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Some of the best writing I’ve seen in a long time. The characterisation of Abbott and Neville is quite superb: the unease of the man and the perfectly credible affection he feels in response to the boy’s humanity. The boy’s moments of excitement, fear of happiness being snatched away and awareness of adult moods are all quite superbly drawn… Lynn Michell conjures up the somehow appealing desolation of a faded British seaside town. The opening paragraph is a tour de force. You want to jump right in.

— Howard Sergeant, writer and ghost writer.

The innocence and trust of the relationship between Abbott and Neville is beautifully conceived.

— Susie Nott-Bower. Author of The Making of Her.

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The magnificent part of The Red Beach Hut … is its touching on the ugliness and beauty of human nature – to be alone, an outsider and still seek out human connection…

— SipnSee

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Delicately beautiful and gorgeously descriptive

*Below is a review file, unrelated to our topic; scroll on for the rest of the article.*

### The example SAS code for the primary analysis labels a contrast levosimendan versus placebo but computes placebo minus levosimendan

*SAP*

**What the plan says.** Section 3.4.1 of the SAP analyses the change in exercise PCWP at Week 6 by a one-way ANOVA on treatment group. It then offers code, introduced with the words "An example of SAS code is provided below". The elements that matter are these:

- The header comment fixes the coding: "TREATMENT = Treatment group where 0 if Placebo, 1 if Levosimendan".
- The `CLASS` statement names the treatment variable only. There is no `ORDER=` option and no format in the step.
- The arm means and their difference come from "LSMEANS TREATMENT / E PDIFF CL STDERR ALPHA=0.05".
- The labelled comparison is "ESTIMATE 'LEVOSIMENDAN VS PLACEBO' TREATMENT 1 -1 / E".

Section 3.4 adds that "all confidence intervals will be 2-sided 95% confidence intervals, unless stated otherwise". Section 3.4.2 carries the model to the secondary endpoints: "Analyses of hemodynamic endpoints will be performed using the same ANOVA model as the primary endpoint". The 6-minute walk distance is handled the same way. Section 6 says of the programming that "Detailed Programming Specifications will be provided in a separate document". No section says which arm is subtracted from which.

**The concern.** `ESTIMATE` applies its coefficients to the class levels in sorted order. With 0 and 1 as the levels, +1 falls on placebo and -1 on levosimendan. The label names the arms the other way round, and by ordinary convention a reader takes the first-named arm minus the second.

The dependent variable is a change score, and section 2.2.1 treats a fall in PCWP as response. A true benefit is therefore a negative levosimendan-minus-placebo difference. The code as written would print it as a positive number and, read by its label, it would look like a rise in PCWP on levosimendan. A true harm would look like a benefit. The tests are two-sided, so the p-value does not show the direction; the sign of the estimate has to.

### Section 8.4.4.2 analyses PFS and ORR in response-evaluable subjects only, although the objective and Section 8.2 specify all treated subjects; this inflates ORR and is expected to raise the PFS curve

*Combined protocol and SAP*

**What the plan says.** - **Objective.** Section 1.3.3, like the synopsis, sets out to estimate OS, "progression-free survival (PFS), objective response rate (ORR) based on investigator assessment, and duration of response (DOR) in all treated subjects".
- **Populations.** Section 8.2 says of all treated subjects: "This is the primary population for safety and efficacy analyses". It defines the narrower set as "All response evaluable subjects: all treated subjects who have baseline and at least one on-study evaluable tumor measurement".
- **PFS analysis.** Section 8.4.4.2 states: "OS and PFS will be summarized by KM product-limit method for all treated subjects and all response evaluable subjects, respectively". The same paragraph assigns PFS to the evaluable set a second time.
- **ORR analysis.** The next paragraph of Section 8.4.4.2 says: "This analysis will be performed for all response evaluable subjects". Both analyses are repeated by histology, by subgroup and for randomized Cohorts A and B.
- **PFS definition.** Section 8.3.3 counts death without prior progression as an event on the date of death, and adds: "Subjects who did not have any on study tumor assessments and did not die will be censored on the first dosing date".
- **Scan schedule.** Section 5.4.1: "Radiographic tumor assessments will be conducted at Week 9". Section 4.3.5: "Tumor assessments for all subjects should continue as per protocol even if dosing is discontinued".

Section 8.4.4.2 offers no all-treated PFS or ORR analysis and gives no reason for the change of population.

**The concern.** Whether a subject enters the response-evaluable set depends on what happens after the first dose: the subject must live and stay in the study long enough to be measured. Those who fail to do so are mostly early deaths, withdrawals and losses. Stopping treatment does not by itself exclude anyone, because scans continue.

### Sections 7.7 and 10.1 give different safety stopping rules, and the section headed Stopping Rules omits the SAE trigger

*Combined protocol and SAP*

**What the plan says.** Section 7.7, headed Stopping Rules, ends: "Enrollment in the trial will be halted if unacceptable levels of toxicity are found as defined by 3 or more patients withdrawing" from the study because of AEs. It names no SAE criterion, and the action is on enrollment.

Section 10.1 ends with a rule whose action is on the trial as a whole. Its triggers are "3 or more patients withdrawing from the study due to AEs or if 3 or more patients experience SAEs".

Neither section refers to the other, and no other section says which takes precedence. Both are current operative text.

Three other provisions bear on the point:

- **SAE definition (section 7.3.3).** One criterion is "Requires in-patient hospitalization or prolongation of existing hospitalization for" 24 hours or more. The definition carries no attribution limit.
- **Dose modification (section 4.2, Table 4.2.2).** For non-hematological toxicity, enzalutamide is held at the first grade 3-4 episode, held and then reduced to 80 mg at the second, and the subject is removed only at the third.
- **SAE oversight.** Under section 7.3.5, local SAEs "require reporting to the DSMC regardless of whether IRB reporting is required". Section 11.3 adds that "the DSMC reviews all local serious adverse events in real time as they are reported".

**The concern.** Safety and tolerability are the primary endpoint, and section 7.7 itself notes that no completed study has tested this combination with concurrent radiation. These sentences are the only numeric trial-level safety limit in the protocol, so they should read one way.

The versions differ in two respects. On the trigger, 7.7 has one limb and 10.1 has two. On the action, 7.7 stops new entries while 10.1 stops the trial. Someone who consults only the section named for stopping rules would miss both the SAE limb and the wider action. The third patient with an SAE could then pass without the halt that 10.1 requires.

— SarahLouise writes

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The writing in The Red Beach Hut is enthralling.

— The Bibliophile Chronicles

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A convincing and compelling read. Neville’s thoughts and speech effortlessly reflect that of a young child. An incredibly consistent character.

— Lauren Parsons, Legend Press

Beautifully written. The small English seaside town comes to life in front of your very eyes, and pretends to fall asleep while it keeps one eye open, watching the goings-on.

— Bookmarked

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A brave and brilliant decision to have a child as one of the central protaganists…Neville is so beautifully drawn.

— Ninja Book Box

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A rain-streaked, deserted British beach becomes a place of pilgrimage, of mystical retreat; an old beach hut offers warm sanctuary, revelation, truth-telling, consolation and love. It is fable for our time: a cautionary tale, shot through with light and loveliness.

— Kate: Amazon reader

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Quietly and without dogma explores the consequences of the widespread intolerance in our society towards anyone who isn’t vanilla flavoured.

— Amazon reader: Bookworm

Beautifully constructed, the narrative flows.

— Amazon reader: Dr. Heinrich Uhlig

A compelling book that examines bigotry, ignorance, redemption and friendship. Beautifully told too.

— Amazon reader: Nomenclatur

What I admire most about The Red Beach Hut is its authenticity. Simply put, the characters feel like real people. It also shines a spotlight on often unrepresented characters within the literary world. Not often will you find characters like Abbott and Neville without some sort of sinister twist. Instead, here, readers find something pure and inspiring.

– The Panoramic Dynamic